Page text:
Software as a Service (SaaS): Definition and Examples (2024)

What Is Software as a Service (SaaS)?

SaaS is a licensing model in which access to software is provided on a subscription basis, where the software is located on external servers rather than on servers located in-house.

Software as a Service is commonly accessed through a web browser, with users logging into the system using a username and password. Instead of each user having to install the software on their computer, the user can access the program via the internet.

Key Takeaways

  • Software as a Service (SaaS) is a software licensing model, which allows access to software on a subscription basis using external servers.
  • SaaS allows each user to access programs via the Internet, instead of having to install the software on the user's computer.
  • SaaS has many business applications, including file sharing, email, calendars, customer retention management, and human resources.
  • SaaS is easy to implement, easy to update and debug, and can be less expensive than purchasing multiple software licenses for multiple computers.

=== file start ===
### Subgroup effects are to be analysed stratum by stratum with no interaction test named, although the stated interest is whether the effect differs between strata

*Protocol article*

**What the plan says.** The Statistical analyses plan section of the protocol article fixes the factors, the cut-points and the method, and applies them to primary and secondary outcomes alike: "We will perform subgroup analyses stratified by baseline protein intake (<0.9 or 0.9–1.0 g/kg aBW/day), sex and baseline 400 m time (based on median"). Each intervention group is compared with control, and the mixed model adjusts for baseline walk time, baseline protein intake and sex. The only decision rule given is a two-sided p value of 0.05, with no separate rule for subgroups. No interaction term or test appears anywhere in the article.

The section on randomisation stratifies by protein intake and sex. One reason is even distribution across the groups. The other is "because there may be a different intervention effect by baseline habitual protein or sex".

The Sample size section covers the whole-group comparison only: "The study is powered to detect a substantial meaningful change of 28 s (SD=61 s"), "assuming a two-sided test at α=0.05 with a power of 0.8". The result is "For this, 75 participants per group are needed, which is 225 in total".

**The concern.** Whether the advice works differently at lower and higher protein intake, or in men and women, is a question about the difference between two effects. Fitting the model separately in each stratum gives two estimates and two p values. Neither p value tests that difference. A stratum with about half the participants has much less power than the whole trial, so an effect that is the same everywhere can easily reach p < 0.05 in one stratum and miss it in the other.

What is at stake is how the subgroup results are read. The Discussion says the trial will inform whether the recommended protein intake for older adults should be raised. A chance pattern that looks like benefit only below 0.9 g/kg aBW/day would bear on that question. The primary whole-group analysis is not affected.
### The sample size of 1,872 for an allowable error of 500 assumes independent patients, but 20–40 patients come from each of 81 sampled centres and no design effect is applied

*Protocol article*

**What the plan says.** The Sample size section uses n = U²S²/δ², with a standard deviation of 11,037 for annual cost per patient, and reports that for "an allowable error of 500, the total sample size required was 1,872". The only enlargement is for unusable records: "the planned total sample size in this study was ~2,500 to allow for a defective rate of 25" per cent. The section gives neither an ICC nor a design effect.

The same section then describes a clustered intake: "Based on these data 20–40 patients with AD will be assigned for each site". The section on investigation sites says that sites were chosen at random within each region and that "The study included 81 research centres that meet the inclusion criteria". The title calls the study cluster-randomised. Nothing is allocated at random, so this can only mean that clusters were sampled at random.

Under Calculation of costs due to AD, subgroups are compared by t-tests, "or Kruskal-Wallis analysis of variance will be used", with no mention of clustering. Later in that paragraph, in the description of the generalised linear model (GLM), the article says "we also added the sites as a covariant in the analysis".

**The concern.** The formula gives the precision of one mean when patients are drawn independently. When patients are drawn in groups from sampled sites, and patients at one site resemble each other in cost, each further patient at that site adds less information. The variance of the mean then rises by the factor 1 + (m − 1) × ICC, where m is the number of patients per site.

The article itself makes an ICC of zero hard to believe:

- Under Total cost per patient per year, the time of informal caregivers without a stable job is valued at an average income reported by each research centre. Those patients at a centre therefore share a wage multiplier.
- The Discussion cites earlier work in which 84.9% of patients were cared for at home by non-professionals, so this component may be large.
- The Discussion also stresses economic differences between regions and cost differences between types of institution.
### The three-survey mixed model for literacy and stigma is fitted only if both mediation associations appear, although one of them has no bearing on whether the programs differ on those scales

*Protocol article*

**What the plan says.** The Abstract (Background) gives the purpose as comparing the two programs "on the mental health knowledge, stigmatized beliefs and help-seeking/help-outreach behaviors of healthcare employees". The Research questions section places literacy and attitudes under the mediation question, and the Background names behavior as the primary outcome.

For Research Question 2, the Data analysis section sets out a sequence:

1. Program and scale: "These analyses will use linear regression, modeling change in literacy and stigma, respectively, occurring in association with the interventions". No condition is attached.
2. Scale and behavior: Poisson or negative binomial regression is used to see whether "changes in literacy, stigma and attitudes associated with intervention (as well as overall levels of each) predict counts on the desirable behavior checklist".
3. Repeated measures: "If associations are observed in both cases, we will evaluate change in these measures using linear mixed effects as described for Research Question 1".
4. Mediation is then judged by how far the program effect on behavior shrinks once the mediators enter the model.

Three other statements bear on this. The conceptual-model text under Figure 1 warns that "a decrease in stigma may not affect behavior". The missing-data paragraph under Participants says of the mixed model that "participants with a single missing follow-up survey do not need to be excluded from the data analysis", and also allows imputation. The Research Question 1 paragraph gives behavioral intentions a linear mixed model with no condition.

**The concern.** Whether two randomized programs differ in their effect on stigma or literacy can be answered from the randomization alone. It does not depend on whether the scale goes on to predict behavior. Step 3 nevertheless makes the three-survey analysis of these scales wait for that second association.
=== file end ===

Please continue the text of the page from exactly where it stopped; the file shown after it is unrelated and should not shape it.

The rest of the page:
• Drawbacks to the adoption of SaaS include data security, speed of delivery, and lack of control.

Understanding Software as a Service (SaaS)

The rise of SaaS coincided with the rise of cloud-based computing. Cloud computing offers technology services through the internet, which often includes access to data storage, networking, and servers.

Before SaaS, companies looking to update the software on their computers had to purchase compact disks containing the updates and download them onto their systems. For large organizations, updating software was a time-consuming endeavor.

With SaaS, users can log in through the internet or web browser and connect to the service provider’s network to access the particular service. Technology companies, financial services companies, entertainment, and utilities have led the business world in adopting SaaS technology.